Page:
“If this trial goes well and it shows that it’s effective and safe,” says Wyatt, “FDA may decide to make this available to everybody.” The ideal candidate is a Type 2 diabetic, obese and “having difficulty controlling their blood glucose … they need some help.”

The procedure, called EndoBarrier, involves inserting a tube-shaped liner through the mouth and into the stomach forming a physical barrier between ingested food and a small portion of the intestinal wall. When successful it decreases blood sugar levels and contributes to weight loss.

It involves no surgery and can be performed in as little as fifteen minutes. The device remains in place for a year. There have been 12 previous clinical trials outside the U.S. The procedure has already been approved in Australia.

The trial will be a “double-blind, sham controlled” test involving 500 people who meet the criteria on diabetes and weight. Half of the participants will not actually receive the barrier. But no one, neither physicians nor patients, will know who received it. Both groups are expected to follow post-procedure guidelines and will be monitored for twelve months. At the end of the trial, those who did not actually receive the EndoBarrier will be eligible to receive it free of charge.

Information on the EndoBarrier trial can be obtained by calling 1-888-978-8399 or at

For Type 2 diabetics not selected or who never learn of the trial, there is a different kind of treatment and, if faithfully followed, says Dr. Chris Urbina, Executive Director of Colorado’s Department of Public Health and Environment, can also produce results. Its success, however, depends on discipline.

“There is no reason why we can’t eat healthy,” says the Pueblo native. But, too often, “there is a ‘fatalismo’ in our community.” People, Urbina says, especially Latinos, chalk up their fate to “God’s will.” “That is true. But God also wants you to be healthy.”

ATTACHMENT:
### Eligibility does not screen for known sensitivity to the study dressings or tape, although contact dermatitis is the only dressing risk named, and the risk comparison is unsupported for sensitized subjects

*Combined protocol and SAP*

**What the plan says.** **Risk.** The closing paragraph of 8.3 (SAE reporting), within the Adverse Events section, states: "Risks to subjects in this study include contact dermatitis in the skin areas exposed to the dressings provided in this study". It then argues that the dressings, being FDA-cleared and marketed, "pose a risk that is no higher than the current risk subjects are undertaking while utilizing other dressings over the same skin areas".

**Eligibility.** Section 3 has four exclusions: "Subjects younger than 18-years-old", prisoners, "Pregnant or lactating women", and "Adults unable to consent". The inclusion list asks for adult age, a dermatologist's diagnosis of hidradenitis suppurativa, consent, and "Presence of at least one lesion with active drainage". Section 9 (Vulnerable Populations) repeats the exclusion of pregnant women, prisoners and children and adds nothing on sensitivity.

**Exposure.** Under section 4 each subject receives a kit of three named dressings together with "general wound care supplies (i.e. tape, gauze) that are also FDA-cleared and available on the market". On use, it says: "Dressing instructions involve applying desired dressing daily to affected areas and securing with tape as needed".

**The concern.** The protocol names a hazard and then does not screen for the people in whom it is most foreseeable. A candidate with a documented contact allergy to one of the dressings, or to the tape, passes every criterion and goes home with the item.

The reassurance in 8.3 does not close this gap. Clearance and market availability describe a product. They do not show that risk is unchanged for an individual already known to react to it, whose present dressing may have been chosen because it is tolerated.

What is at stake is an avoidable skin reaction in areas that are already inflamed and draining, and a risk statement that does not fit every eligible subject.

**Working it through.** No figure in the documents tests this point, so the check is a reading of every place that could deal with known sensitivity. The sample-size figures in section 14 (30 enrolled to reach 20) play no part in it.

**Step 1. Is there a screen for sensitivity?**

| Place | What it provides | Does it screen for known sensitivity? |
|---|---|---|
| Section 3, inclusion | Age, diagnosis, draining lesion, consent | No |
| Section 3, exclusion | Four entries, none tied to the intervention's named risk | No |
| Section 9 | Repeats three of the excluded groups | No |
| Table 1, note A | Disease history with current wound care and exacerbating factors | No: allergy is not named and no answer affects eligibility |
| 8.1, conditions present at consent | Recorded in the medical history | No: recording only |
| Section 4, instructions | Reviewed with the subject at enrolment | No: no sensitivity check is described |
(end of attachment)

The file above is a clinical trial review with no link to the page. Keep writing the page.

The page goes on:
Factors that play into the disproportionate ratio of diabetes among Latinos include income, diet and lack of exercise. “Comida natural is healthy; fresh fruits and vegetables, exercise, there’s no reason why we can’t be healthy. Chicharones (fried pork rinds) on a regular basis are probably not a healthy option.”

State health will soon begin a program aimed at healthier lifestyles — prevention of diabetes and obesity — with a particular emphasis on lower income individuals and minority communities. It will involve coaches and counselors who will help people make healthier choices, “how to read labels, how to cook healthier, how to make all the good choices and then follow them over a 16-week program.”

Urbina says it will be a challenge, particularly since the state can’t match the marketing budgets of food and beverage giants who daily bombard media — including on-line media — with campaigns promoting “sweetened drinks, unhealthy foods.”

A new way of thinking — public campaigns in schools and communities — is already having a positive impact, Urbina says. School menus and community gardens are shifting the focus on healthier lifestyles and better choices. “Kids are getting into a healthy habit of wanting to eat fresh fruits and vegetables so that when they go home they can ask for them.”

But fruits and vegetables and healthier foods are sometimes beyond the budget of lower income families. “If you are in a lower income, you can’t always make the choice — but you can grow your own during the summer.”

Urbina says communities including “Barnum, West Barnum, Sun Valley on the westside; Globeville, Swansea, Elyria on the eastside,” all have community-based gardens.

More than six percent of Colorado’s population, including more than 50,000 Latinos, has diagnosed diabetes. But, it need not be this way, says the veteran and native Colorado physician. Better choices and healthier lifestyles can and do make a difference.